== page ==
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Novak Djokovic wins five-set thriller to reach Wimbledon final

WIMBLEDON -- In a semifinal match that will be remembered for the valor of both players and the astonishingly high quality of tennis over a record 4 hours 43 minutes, top-seeded Novak Djokovic of Serbia held off an injured but persistent Juan Martin del Potro of Argentina to win a place in Sunday’s final.

Djokovic’s 7-5, 4-6, 7-6 (2), 6-7 (6), 6-3 victory on Center Court was great theater and great tennis. It was the first time either man had dropped a set in the tournament and it featured an incredible variety of twists and surprises.

Djokovic's opponent in the final will be the winner of the second semifinal between No. 2 Andy Murray of Britain and No. 24 Jerzy Janowicz of Poland. Djokovic has an 11-7 career edge over Murray and has never played Janowicz. Djokovic won the Wimbledon title in 2011.

Although Del Potro, seeded No. 8, had hyperextended his knee in a match last week and needed heavy taping in order to keep going, he moved extremely well on Friday and escaped from numerous jams. He had defeated Djokovic on these grounds in the bronze-medal match of the London Olympic Games a year ago.

“It was one of the best matches that I’ve been a part of. One of the most exciting, definitely,” Djokovic said. “It was so close, really. I couldn’t separate us except when I was two sets to one up and a break and I dropped that serve ....

"That’s why he’s a Grand Slam champion, because every time he’s in a tough situation he comes up with unbelievable shots.

“I’m just very proud to go through.”

In addition to being noteworthy for the high quality of the match, it will be remembered for the sportsmanship both displayed. The two talked occasionally and at a changeover during the third-set tiebreaker they exchanged friendly words, with Djokovic patting Del Potro on the back with his racket and both men smiling.

Del Potro, clearly the fans’ favorite, also ran into the stands at one point in pursuit of a shot and clapped hands with a spectator before returning to the court, which earned him another round of applause.

"I think I play really good tennis during four hours and a half. He plays better because he won the match but it was a really high level match during four hours," Del Potro said. "He hit so hard the ball. I think it was unbelievable to watch but, of course, I’m sad because I lost and I was close to the final."

Although Djokovic had a break point in the sixth game of the first set, the set went according to serve until the 12th game. Del Potro had a 30-0 lead but Djokovic came back to 30-40 and won the game and set when Del Potro hit a forehand long.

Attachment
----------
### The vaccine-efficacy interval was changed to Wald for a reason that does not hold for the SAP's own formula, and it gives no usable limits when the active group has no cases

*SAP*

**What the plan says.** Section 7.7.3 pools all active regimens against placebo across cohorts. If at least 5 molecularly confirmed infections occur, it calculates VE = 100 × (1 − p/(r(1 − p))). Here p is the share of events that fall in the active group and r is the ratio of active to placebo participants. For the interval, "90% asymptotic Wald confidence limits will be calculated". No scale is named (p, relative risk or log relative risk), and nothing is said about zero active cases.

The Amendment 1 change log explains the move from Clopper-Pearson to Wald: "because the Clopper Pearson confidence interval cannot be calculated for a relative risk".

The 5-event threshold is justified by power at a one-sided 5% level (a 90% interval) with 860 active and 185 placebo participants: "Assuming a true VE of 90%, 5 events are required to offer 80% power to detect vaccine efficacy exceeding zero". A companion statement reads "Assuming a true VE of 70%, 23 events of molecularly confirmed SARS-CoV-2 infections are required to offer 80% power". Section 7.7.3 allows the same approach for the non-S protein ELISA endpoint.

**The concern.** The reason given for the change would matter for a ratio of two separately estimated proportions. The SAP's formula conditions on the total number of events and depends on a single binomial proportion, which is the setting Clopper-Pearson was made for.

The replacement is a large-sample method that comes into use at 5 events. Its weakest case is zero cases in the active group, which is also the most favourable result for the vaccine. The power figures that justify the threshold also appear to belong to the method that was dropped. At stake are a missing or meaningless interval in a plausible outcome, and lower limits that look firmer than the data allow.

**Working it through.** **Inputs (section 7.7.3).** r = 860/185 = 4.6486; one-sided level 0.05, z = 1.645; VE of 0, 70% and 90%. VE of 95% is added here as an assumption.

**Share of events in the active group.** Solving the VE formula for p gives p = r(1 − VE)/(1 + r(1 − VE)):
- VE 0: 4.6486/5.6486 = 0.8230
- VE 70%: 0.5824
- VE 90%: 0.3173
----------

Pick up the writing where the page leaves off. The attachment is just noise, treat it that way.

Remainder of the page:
Djokovic had two break points in the sixth game of the second set, a very long game that showed each man’s versatility. Del Potro, despite his bandaged knee, still seemed able to get to nearly everything; Djokovic repeatedly slid into shots and did the splits but managed to get back into position. Del Potro held serve in that game to even the set at 3-3 and broke Djokovic’s serve in the next game for a 4-3 lead.

Del Potro held off a break point to take a 5-3 lead and after Djokovic held serve at love, Del Potro served for the set and won the game at love and the set, 6-4.

Del Potro had two break points in the seventh game of the third set but Djokovic held. Djokovic had three set points in the 12th game but Del Potro came back yet again to hold serve and force the tiebreaker. Djokovic dominated the tiebreaker and seemed about to take control of the match but the tireless Del Potro continued to push him in the fourth set.

That set went to a tiebreaker too. Djokovic had his first match point at 6-4, a great, 24-stroke rally that ended when a lob by Djokovic went long. On his second match point Djokovic was frustrated by a cross-court forehand winner by Del Potro.

Del Potro came to the net for a winner and a 7-6 edge, and he won the tiebreaker with a nifty return that sneaked its way over the net and fell onto Djokovic’s side of the court.

Del Potro needed medical attention again early in the fifth set. He got a massage on his left midsection at the break but held on to gain a break point in the fifth game. Djokovic saved that and  the game went to deuce three times before Djokovic delivered a service winner to take a 3-2 lead.

Djokovic had some chances to win the sixth game but Del Potro was opportunistic and held on to win it, leaving Djokovic yelling at himself in frustration. Somehow, both maintained a remarkably high level of play as the match passed the 4½-hour mark.

Djokovic broke Del Potro’s serve for a 5-3 lead, helped by a long forehand by Del Potro following a shaky choice of location. Serving for the match, Djokovic finally converted his third match point opportunity with a successful backhand down the line.

Afterward, the two men embraced at the net, their mutual respect obvious and well earned. The crowd applauded enthusiastically, a fitting tribute after a great spectacle.

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